How Clients Use Online Legal Reviews
IndustryView | 2014
Many individuals turn to online reviews websites, such as Yelp and Zagat, in order to evaluate the best available food options when they want to dine out. But online reviews aren’t limited to restaurants—those seeking legal assistance also have many options to choose from that allow them to compare attorneys on the Web.
Since people often seek legal counsel when a private, serious matter occurs, online reviews provide an easy, confidential way to evaluate attorneys. To learn which legal reviews sites individuals are using, how they’re using them and what they’re looking for, we surveyed a random sample of adults in the U.S. We collected 385 unique responses to each of nine questions, giving us a total of 3,465 respondents.
Yelp is the most commonly used site to search for attorney reviews online—58 percent of respondents in our sample said it was the first place they turn. It’s also the website that 61 percent of users view as the most trustworthy.
As such, lawyers should make sure their Yelp profile is completely filled out and updated frequently to display the most accurate information possible.
When it comes to how prospective clients use these review sites, the vast majority (83 percent) said they do so as their first step to find an attorney.
Only 9 percent use online reviews to evaluate an attorney they’ve already retained, while 8 percent do so to validate an attorney they’ve tentatively selected prior to scheduling a consultation.
This data indicates that attorney review sites could be an effective marketing channel for your firm, helping new clients find you and determine if your practice is the best fit for their legal needs.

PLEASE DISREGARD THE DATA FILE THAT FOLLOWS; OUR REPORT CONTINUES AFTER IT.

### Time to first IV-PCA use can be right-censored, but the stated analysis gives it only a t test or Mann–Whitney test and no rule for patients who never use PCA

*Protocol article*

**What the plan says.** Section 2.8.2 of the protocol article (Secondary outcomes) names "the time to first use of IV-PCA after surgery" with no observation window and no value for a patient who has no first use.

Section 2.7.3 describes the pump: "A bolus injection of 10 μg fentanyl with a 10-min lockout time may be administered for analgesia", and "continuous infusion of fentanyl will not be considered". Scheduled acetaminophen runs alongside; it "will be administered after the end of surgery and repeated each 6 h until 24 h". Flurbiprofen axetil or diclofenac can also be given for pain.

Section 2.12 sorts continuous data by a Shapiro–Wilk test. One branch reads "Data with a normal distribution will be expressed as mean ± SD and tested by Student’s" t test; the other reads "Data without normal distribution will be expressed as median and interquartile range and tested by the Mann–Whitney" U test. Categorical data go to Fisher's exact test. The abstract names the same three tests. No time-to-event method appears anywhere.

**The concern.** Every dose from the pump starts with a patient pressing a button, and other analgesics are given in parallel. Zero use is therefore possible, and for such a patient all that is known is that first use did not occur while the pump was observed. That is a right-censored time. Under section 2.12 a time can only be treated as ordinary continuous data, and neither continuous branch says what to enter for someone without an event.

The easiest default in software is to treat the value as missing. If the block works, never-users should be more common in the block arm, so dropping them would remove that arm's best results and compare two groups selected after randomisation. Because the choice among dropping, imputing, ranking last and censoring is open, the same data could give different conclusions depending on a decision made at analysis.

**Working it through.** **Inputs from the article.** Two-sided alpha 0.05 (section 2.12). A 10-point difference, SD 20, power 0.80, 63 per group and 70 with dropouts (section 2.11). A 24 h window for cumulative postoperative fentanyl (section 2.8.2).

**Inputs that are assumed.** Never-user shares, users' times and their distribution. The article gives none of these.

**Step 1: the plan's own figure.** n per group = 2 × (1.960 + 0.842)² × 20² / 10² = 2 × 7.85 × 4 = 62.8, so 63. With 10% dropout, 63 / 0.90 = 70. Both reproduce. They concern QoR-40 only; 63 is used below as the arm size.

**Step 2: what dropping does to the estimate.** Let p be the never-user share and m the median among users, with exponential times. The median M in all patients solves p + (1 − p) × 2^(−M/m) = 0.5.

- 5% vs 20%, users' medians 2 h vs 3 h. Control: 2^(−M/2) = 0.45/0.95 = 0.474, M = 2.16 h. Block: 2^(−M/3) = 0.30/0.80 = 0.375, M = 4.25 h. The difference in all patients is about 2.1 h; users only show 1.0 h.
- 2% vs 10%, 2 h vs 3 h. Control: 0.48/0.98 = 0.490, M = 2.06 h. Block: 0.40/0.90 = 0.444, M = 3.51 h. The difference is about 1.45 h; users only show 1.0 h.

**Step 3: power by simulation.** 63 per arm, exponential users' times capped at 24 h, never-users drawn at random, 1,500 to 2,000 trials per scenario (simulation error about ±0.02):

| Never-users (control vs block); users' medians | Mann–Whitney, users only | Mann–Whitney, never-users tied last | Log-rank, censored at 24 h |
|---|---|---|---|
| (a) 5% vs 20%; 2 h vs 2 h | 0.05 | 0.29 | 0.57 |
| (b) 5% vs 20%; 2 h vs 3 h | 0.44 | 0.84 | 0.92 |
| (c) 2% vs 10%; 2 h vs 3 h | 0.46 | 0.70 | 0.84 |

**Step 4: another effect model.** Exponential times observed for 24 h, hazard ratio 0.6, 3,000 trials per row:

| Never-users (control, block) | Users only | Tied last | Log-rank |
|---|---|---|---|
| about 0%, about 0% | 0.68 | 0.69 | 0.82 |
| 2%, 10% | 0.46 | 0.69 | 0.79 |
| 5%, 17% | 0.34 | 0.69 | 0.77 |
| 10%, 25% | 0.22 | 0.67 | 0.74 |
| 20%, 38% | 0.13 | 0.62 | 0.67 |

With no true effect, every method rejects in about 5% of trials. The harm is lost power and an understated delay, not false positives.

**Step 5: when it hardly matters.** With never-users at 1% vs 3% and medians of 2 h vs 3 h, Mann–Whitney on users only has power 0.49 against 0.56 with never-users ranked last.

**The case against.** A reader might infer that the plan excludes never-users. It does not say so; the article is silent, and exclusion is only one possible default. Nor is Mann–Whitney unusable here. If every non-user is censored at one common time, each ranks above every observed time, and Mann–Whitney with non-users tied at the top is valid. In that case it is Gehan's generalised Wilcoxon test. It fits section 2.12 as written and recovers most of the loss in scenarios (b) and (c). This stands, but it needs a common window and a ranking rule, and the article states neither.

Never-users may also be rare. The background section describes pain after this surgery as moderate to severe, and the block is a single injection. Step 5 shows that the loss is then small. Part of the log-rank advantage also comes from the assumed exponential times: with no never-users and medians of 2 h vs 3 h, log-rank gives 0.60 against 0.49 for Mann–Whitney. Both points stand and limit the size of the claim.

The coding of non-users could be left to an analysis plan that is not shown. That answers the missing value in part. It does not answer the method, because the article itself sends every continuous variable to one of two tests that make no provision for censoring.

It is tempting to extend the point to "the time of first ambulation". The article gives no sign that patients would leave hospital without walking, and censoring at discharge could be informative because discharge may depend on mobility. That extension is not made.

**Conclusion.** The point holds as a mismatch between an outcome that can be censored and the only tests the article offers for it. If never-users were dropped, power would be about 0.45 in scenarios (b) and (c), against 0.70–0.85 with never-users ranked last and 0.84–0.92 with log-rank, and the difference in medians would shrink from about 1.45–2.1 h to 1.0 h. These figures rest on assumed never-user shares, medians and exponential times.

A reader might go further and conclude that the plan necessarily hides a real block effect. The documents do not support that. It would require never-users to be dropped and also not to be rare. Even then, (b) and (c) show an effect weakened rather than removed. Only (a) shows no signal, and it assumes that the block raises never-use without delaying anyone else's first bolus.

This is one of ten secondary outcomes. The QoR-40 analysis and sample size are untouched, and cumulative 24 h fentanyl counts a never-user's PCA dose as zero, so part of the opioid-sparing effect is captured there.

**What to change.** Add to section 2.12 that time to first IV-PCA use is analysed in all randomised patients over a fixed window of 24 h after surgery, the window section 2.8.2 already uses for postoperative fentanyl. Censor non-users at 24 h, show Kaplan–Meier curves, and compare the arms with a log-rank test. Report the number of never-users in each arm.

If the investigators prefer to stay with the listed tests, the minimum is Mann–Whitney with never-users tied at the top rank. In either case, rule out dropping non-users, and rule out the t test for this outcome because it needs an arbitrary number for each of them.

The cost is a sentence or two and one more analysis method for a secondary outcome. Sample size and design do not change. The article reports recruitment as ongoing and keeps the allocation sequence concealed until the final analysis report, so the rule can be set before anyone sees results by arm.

This means it’s important to respond politely and constructively to any criticism posted on your firm’s Yelp page to resolve any potential issues and ensure you’re presenting a good first impression to clients.
When it comes to the type of information clients investigate when visiting legal review sites, 48 percent of respondents in our sample cited the quality of service provided as most important.
The overall ratings score (e.g. four out of five stars) was also important, with 38 percent of prospective clients ranking this among the most essential information they look for on reviews sites.
A key takeaway from this data is the importance of providing great service to your clients—enough so that they’re motivated to mention this in an online review.
As mentioned above, it’s also essential to constructively respond to negative comments to help keep your overall ratings high. Most sites, Yelp included, permit you to publicly respond to negative reviews.
Of course, lawyers have confidentiality concerns that other businesses don’t, which can make responding appropriately more challenging. This article provides tips on how attorneys can safely address negative online reviews.
When asked what the most important information about an attorney’s quality of service is, 33 percent of respondents in our sample said how well the attorney explains their legal options to them. Twenty-seven percent are curious about an attorney’s win/loss record—though that information can be misleading and hard to find.
The most important demographic information prospective clients seek is the years of experience an attorney has: 48 percent of respondents cited this as the first thing they look for on reviews websites.
Nineteen percent say certifications are most important, while 16 percent cite education as paramount. Age and gender are most important to 7 and 6 percent of respondents, respectively.
These data points emphasize the importance of ensuring that online review sites are up-to-date with how long you’ve been practicing law and what certifications you hold. If you’re a younger or less-experienced attorney, be sure to highlight your education and certifications.